[205] WTC XXIII.III, p. 6, and WTC XXV.XI, p. 152. 

[206] WTC XXIII.III, p. 6, and WTC XXV.XI, p. 152. 

[207] Caffaro regni Iherosolymitani brevis historia, p. 132. 

[208] Runciman (1978), Vol. 2, p. 424. 

[209] Lignages d'Outremer, Marciana Ms Francese 20, CC.LXXXXI, p. 65. 

[210] WTC XXIII.XVIII, p. 30. 

[211] WTC XXIII.XIX, p. 31, and Runciman (1978), Vol. 2, pp. 448-9. 

[212] WTC XXV.XI, pp. 152-3, and XXV.XII, p. 154. 

[213] Mas de Latrie, Histoire de Chypre Vol. 2, p. 24. 

[214] Runciman (1978), Vol. 3, p. 104. 

[215] WT XXII.V, p. 1068. 

[216] WTC XXV.XI, p. 152. 

[217] Delaborde, H. F. (ed.) (1880) Chartes de Terre Sainte provenant de l'abbaye de Notre-Dame de Josaphat (Paris) ("Josaphat") XLI, p. 88. 

[218] Ernoul 9, p. 103. 

[219] Runciman (1978), Vol. 2, pp. 448-9. 

[220] Runciman (1978), Vol 2, pp. 462-5. 

[221] Ernoul 24, p. 267. 

[222] Runciman (1978), Vol. 3, p. 32. 

[223] Cronica Alberti de Bezanis, MGH SS rerum Germanicarum in usum Scholarum II (Hannover, 1908), pp. 41-2. 

[224] WTC XXIII.XI, p. 15. 

[225] Sturdza (1999), p. 537, Runciman (1978), Vol. 2, pp. 444-5, and WTC XXIII.XVI, p. 25. 

[226] Ernoul 11, p. 128. 

[227] Runciman (1978), Vol. 2, pp. 471-2. 

[228] Runciman (1978), Vol. 3, pp. 4-5. 

[229] Runciman (1978), Vol. 3, p. 25. 

[230] Runciman (1978), Vol. 3, p. 27. 

[231] Runciman (1978), Vol. 3, p. 31. 

[232] Runciman (1978), Vol. 3, p. 32. 

[233] Runciman (1978), Vol. 3, p. 51. 

[234] Runciman (1978), Vol. 3, p. 64. 

[235] Chronica Albrici Monachi Trium Fontium 1181, MGH SS XXIII, p. 856. 

[236] WTC XXVI.XIV, p. 195. 

[237] Runciman (1978), Vol. 3, p. 29. 

[238] Runciman (1978), Vol. 3, p. 65. 

[239] Runciman (1978), Vol. 3, p. 82. 

[240] Chronica Albrici Monachi Trium Fontium 1196, MGH SS XXIII, p. 874. 

[241] Runciman (1978), Vol. 3, p. 73. 

[242] Runciman (1978), Vol. 3, p. 84. 

[243] Runciman (1978), Vol. 3, p. 84. 

[244] Runciman (1978), Vol. 3, p. 93. 

[245] Chronica Albrici Monachi Trium Fontium 1198, MGH SS XXIII, p. 876. 

[246] Röhricht (1893), 518, p. 137. 

[247] Runciman (1978), Vol. 2, p. 424. 

[248] Runciman (1978), Vol. 3, p. 84. 

[249] Runciman (1978), Vol. 3, p. 84. 

[250] Runciman (1978), Vol. 3, p. 84. 

[251] Edbury (1994), p. 32. 

[252] Runciman (1978), Vol. 3, p. 85. 

[253] Edbury (1994), p. 33. 

[254] Runciman (1978), Vol. 3, pp. 98 and 103. 

[255] Saint-Sépulchre de Jerusalem, 177, p. 316. 

[256] Röhricht (1893), 803, p. 215. 

[257] WTC XXX.XI, p. 305. 

[258] Caffaro regni Iherosolymitani brevis historia, Iacobus Avrie (continuator), p. 147. 

[259] WTC XXX.XIV, p. 308. 

[260] Runciman (1978), Vol. 3, p. 104. 

[261] WTC XXX.XIII, p. 307, and Runciman (1978), Vol. 3, pp. 132-3.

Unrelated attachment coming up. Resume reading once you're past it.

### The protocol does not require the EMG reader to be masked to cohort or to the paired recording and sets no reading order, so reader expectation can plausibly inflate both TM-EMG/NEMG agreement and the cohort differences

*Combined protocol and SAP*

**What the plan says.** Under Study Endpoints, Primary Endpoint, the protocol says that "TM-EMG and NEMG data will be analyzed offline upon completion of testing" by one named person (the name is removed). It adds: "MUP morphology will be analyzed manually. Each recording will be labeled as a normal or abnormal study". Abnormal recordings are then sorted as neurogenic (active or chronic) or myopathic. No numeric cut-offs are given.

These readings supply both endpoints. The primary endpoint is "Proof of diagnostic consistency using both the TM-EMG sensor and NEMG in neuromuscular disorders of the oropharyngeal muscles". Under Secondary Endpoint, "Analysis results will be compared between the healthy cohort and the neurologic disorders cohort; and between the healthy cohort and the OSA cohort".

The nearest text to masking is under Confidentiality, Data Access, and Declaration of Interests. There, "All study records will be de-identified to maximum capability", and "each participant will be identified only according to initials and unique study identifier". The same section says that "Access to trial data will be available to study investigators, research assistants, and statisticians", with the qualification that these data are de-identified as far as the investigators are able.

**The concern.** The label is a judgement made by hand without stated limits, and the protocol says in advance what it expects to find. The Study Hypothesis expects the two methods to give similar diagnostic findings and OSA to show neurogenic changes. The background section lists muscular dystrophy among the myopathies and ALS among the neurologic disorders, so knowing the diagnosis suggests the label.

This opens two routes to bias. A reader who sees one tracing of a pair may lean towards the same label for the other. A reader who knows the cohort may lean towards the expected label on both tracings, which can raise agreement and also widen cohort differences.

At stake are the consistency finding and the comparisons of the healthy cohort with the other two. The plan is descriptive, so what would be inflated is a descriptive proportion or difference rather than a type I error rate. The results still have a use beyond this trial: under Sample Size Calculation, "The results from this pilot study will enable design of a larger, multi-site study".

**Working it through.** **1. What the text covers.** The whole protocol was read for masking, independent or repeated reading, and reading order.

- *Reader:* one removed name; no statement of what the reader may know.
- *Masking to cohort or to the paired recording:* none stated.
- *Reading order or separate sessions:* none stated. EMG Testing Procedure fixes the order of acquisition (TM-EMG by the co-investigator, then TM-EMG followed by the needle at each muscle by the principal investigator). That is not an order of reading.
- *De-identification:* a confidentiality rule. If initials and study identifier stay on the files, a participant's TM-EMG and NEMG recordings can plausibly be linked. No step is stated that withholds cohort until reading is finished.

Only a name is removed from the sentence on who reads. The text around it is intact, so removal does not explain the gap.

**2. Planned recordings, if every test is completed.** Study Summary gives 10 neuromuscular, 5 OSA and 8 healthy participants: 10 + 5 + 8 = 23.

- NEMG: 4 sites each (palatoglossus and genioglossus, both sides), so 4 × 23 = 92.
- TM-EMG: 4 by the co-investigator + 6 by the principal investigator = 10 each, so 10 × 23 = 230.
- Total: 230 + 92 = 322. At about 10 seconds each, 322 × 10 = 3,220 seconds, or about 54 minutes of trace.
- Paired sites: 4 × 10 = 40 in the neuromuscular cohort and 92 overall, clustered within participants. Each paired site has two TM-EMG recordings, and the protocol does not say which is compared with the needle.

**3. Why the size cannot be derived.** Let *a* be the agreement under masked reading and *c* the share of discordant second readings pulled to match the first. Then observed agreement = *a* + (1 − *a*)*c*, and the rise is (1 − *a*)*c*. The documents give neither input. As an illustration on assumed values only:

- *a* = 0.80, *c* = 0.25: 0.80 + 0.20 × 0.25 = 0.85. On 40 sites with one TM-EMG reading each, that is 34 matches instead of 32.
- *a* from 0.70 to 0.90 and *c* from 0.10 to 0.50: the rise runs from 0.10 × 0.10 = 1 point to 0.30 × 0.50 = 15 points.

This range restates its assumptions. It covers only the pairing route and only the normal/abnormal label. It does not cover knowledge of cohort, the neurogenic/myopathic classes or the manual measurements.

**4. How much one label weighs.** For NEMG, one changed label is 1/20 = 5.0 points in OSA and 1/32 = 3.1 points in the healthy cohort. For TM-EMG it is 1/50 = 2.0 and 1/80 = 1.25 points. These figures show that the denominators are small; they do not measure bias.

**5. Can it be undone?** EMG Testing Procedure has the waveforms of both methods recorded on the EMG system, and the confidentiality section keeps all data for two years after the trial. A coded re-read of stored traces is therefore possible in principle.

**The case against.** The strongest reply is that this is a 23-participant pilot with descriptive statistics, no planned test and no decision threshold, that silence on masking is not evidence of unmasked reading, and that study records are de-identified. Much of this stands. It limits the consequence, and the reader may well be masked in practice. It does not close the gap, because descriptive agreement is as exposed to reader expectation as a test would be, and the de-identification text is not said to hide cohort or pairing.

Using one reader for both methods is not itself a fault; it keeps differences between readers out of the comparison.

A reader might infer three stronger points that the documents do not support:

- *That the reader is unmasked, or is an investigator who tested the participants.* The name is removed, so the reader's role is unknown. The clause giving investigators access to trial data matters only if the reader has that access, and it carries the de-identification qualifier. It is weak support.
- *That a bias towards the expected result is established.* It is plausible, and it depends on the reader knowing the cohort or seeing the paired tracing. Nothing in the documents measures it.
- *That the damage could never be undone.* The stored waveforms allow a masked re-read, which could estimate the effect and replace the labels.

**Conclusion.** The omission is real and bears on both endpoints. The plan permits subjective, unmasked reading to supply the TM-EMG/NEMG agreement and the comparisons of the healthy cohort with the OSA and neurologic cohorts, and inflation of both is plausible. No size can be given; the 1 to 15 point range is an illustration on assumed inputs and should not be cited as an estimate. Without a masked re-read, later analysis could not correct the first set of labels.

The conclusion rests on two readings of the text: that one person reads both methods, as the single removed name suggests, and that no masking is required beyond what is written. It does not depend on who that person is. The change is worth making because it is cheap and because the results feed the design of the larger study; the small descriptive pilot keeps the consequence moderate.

[262] Runciman (1978), Vol. 3, p. 133. 

[263] WTC XXXI.VIII, p. 320. 

[264] Runciman (1978), Vol. 3, p. 133. 

[265] WTC XXVI.XXI, pp. 208-10. 

[266] WTC XXX.XV, p. 308. 

[267] Amadi, p. 98. 

[268] Lignages d'Outremer, Le Vaticanus Latinus 7806, El parentado del conte de Campagna 7, p. 164. 

[269] Ernoul 25, p. 293. 

[270] WTC XXVI.XXI, pp. 208-9. 

[271] WTC XXX.XV, p. 308. 

[272] WTC XXVI.XXI, pp. 208-10. 

[273] Ernoul 25, p. 293. 

[274] Chronica Albrici Monachi Trium Fontium 1196, MGH SS XXIII, p. 874. 

[275] Röhricht (1893), 823, p. 221. 

[276] Runciman (1978), Vol. 3, p. 180. 

[277] Lignages d'Outremer, Marciana Ms Francese 20, CC.XCII, p. 67. 

[278] Runciman (1978), Vol. 3, p. 180. 

[279] WTC XXXIII.XIII, p. 380, and Runciman (1978), Vol. 3, p. 195. 

[280] Ferretto, A. (ed.) ´Documenti intorno alle relazioni fra Alba e Genova (1141-1270)´, Biblioteca della società storica subalpina, Vol. XXIII (Pinerolo, 1906) ("Alba Genova Relazioni"), XCVI, p. 114. 

[281] Kohler, C. (ed.) (1913) Philippe de Novare Mémoires 1218-1243 (Paris) ("Philippe de Novare"), p. 94. 

[282] Runciman (1978), Vol. 3, p. 221. 

[283] Runciman (1978), Vol. 3, p. 222. 

[284] Runciman (1978), Vol. 3, pp. 224-5. 

[285] WTC XXVI.XXI, pp. 208-9. 

[286] WTC XXXIII.L, p. 420. 

[287] WTC XXXIII.L, p. 420, footnote c, citing Art de verifier les dates, t. II, p. 730. 

[288] Runciman (1978), Vol. 3, p. 221. 

[289] Runciman (1978), Vol. 3, p. 221. 

[290] WTC XXXIII.LIII, p. 423. 

[291] WTC XXXIII.L, p. 420, and Runciman (1978), Vol. 3, p. 222. 

[292] WTC XXVI.XXI, pp. 208-0. 

[293] Ernoul 25, p. 293. 

[294] Röhricht (1893), 823, p. 221. 

[295] Chronica Albrici Monachi Trium Fontium 1196, MGH SS XXIII, p. 874. 

[296] WT XXXI.VIII, p. 319. 

[297] Röhricht (1893), 860, p. 230. 

[298] Roberti Canonici S Mariani Autissiodorensis Chronicon 1214, MGH SS XXVI, p. 277. 

[299] Annales S. Benigni Divionensis 1216, MGH SS V, p. 49. 

[300] Champeval, J.-B. (ed.) (1903) Cartulaire des abbayes de Tulle et de Roc-Amadour (Brives) (“Tulle Saint-Martin”) no. 610, p. 355. 

[301] Mas de Latrie, Histoire de Chypre Vol. 3, p. 614. 

[302] Tulle Saint-Martin no. 611, p. 356. 

[303] WTC XXVI.XXI, pp. 208-9. 

[304] WTC XXX,XI, p. 305. 

[305] WTC XXX,XI, p. 305. 

[306] Amadi, p. 93. 

[307] Röhricht (1893), 803, p. 215. 

[308] WTC XXX,XI, p. 305. 

[309] Runciman (1978), Vol. 3, p. 230. 

[310] WTC XXVII.XIV, p. 235. 

[311] Abbé Laloire (ed.) (1878) Chartes de Beaulieu (Aube), Collection des principaux cartularies du diocèse de Troyes Tome IV (Paris, Troyes), (“Beaulieu (Aube)”) 191, p. 284.